“What are these? Are they also maps?” Han Xin asked, unrolling the silk closest to hand, only to find a portrait.

Zhang Cang said: “These are probably the most useless things here-- the Qin government’s old wanted posters. I’d told the Chancellor to clear these away, but he didn’t want to bother and left them to me. Look at them! How am I supposed to move all these without help? So I kept them where they were.”

Han Xin pulled another portrait out at random. “Why are they useless? These people have all committed crimes. When peace is re-established, we still might need these to investigate!”

“Hah!” Zhang Cang said. “Committed crimes? No one ended up in the palace archives for stealing chickens! Of these, nine out of ten are portraits of the old nobility of the six states, who went into hiding after their states fell. Twenty years later, the wheel’s turned back ‘round again. Qin is no more, and these people have returned to power. Kings, lords-- a more spectacular showing than before, even. They’d throw hissy fits if they found out we still have their wanted posters.”

Han Xin nodded. “True.”

“Not to mention, most of these are just to keep up appearances,” Zhang Cang continued. “Completely useless in practice. Have you heard that story about Zhang Er and Chen Yu?”

Han Xin said: “No, what’s it about?”

Zhang Cang said: “These two used to be famous ministers of Wei; even the First Emperor had heard of them. After their state fell, they naturally ended up on the wanted list. The price on Zhang Er’s head was a thousand gold, five hundred on Chen Yu’s. They went into hiding in Chen County-- changed their names, even managed to find themselves jobs as city gatekeepers. Then the government sent in their warrants and images. Guess, what did they do next?”

“Hide for the time being, surely?”

“Hide?” Zhang Cang didn’t quite succeed in hiding his mirth. “They went door to door with their notifications and portraits, warning the locals them to keep an eye out for these two ‘wanted criminals!’”

“They dared to do that?” Han Xin said, surprised.

Zhang Cang smiled. “It was hardly a matter of daring. Their portraits looked nothing like them! Eyes and noses in the wrong places-- what was there to fear?”

“Surely they weren’t that bad,” Han Xin said, laughing. “Are the palace artists so unskilled?”

Zhang Cang said: “The fault didn’t lie with the artists. Their job was truly too difficult. Imagine having to piece together the face of someone you’ve never seen from scraps of secondhand hearsay. The old nobility of the six states had plenty of sympathizers among their people, too. Some witnesses purposefully gave the officials faulty descriptions to throw the portraits off further.”

Han Xin raised an eyebrow. “If the pictures were so inaccurate, then why bother having them in the first place?”

Zhang Cang said: “They weren’t always inaccurate. Those whom the Qin court had seen before-- like the royal hostages we kept from the other states-- had portraits fairly close to life. And some were already famed for their appearances; the artists could capture their impressions well enough. Take Zhang Liang, a man famed for looking like a woman. How many others under heaven could fit the description? You could draw a good likeness from that alone.”

Han Xin nodded. Judging others on superficials costs you Ziyi.[2] That saying fit Zhang Liang perfectly. Few anticipated the fearless, crafty strategist that lay behind features as delicate as a maiden’s. His distinctive face had forced him to go into hiding for years after Bolang Sands, fleeing west and east. “Yes, Zifang must go through a lot of suffering for his appearance,” Han Xin sighed.

Zhang Cang stared at Han Xin, noticing that he’d used Zhang Liang’s style name. He’d read this new Quartermaster’s records; he’d only been a Halberd-Bearer in King Xiang’s camp, and had held no previous rank higher than granary clerk under the King of Han. How had he ended up on familiar terms with the famed Zhang Liang?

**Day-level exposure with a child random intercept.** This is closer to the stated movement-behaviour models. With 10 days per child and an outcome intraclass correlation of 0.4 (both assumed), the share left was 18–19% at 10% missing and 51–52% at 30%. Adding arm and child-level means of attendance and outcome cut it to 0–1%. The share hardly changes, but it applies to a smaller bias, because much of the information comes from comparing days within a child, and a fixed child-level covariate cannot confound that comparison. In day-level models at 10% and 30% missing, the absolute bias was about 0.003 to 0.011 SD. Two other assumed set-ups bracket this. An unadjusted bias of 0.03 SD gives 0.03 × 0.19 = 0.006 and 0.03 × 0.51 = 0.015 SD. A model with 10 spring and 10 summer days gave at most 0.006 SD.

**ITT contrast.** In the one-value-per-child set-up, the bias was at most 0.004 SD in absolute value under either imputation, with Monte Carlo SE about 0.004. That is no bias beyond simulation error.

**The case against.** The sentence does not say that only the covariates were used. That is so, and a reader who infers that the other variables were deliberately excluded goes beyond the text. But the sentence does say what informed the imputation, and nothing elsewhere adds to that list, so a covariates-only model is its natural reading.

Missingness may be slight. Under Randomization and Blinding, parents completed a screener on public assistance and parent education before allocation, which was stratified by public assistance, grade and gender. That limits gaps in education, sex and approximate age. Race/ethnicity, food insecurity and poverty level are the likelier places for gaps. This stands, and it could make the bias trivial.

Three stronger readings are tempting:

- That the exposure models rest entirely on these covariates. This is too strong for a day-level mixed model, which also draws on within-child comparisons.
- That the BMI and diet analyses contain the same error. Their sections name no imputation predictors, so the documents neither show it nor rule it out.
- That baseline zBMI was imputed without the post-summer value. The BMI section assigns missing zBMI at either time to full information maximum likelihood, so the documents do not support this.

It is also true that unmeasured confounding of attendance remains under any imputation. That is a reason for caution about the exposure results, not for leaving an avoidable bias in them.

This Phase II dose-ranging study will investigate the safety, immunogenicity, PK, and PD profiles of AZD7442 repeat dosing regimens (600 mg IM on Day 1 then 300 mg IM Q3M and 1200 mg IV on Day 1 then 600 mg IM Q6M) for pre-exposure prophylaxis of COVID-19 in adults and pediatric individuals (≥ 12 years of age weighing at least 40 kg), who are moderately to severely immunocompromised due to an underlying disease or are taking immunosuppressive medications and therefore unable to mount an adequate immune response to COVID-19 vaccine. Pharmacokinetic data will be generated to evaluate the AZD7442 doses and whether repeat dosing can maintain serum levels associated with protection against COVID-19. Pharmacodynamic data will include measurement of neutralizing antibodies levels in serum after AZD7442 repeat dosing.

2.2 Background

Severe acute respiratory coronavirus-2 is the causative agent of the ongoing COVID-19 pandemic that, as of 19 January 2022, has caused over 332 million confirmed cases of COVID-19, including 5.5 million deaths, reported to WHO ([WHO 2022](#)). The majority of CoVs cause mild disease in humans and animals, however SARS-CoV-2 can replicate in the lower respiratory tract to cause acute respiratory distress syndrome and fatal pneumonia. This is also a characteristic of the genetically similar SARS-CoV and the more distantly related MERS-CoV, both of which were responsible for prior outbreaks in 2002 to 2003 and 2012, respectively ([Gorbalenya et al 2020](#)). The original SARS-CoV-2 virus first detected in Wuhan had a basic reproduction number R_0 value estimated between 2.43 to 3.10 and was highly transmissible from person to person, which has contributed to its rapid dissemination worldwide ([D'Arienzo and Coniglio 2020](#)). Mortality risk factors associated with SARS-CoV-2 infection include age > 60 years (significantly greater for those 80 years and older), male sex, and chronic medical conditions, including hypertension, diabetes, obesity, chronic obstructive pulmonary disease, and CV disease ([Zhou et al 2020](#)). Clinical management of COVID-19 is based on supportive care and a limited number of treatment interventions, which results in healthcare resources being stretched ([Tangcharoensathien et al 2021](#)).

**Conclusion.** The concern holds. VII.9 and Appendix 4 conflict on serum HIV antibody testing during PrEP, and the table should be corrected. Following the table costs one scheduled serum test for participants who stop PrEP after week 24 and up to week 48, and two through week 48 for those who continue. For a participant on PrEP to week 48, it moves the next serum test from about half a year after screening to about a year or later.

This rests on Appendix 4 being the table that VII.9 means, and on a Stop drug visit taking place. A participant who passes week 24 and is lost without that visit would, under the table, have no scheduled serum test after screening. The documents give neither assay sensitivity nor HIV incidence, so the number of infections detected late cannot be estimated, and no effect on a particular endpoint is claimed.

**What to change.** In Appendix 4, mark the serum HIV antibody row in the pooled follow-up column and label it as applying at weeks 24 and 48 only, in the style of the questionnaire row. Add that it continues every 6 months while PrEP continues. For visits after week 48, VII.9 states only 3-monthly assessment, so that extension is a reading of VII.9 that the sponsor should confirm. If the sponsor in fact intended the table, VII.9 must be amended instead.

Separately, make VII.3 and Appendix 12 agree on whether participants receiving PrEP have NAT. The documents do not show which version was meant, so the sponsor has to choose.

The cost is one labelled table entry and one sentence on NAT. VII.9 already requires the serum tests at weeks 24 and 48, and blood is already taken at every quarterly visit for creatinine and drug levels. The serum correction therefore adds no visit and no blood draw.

Han Xin noticed the surprise on Zhang Cang’s face and regretted his slip of the tongue. He wanted to think of himself as open with his past, but at the same time, he’d decided he didn’t want to reveal his deal with Zhang Liang yet. To change the subject, he continued his inspection of the shelves’ contents. The portraits on the shelves became sparser as he went on, even as their protective wrappings grew. He supposed they were of increasingly important personages. He took out a few and saw his suspicions confirmed: all dukes and princes, with bounties of thousands of gold pieces upon their heads.

The shelf at the end of the row was completely empty from floor to ceiling but for a wooden chest in the corner, its paint and gilt faded. “What’s in this? Another portrait?” He reached for a chest.

Zhang Cang slammed his hand down on the chest. “Officer,” Zhang Cang said, his voice odd. “Don’t look!”

Han Xin turned to look at him in surprise. “Why? What’s in there?”

Zhang Cang said: “A... a portrait.”

“So?” Han Xin laughed. “Whose image do you have to be so secretive about, especially now that Qin has fallen? Open the chest and let me see!”

Zhang Cang said: “No! Officer, listen to me, don’t look.”

Stranger and stranger, Han Xin thought. “Why?”

“Because... because he isn’t a person, but a demon.”

Han Xin said: “What?”

Zhang Cang looked straight ahead. “He’s a demon, a demon in the flesh,” he said, voice filled with a peculiar mixture of fear and loathing. “He brings a terrible curse. I... I don’t want to see him again, not even his picture. I’d wanted to burn it, before, but I didn’t dare in the end. He has the power of gods, and I feared that even his image held darkness...”

Han Xin watched Zhang Cang carefully. The laughing, knowledgeable scholar of a moment ago seemed like a completely different person from the pale, fearful man that stood before him now.

A thought surfaced in Han Xin’s mind. “‘He?’ What’s his name?”

Zhang Cang said: “No, I... I don’t want to speak of him--”

“What’s his name?”

“Officer, don’t ask me this--”

“Tell me,” Han Xin said, “what’s his name?”

Zhang Cang raised his head in astonishment. Han Xin looked back at him, and there was steel in his eyes.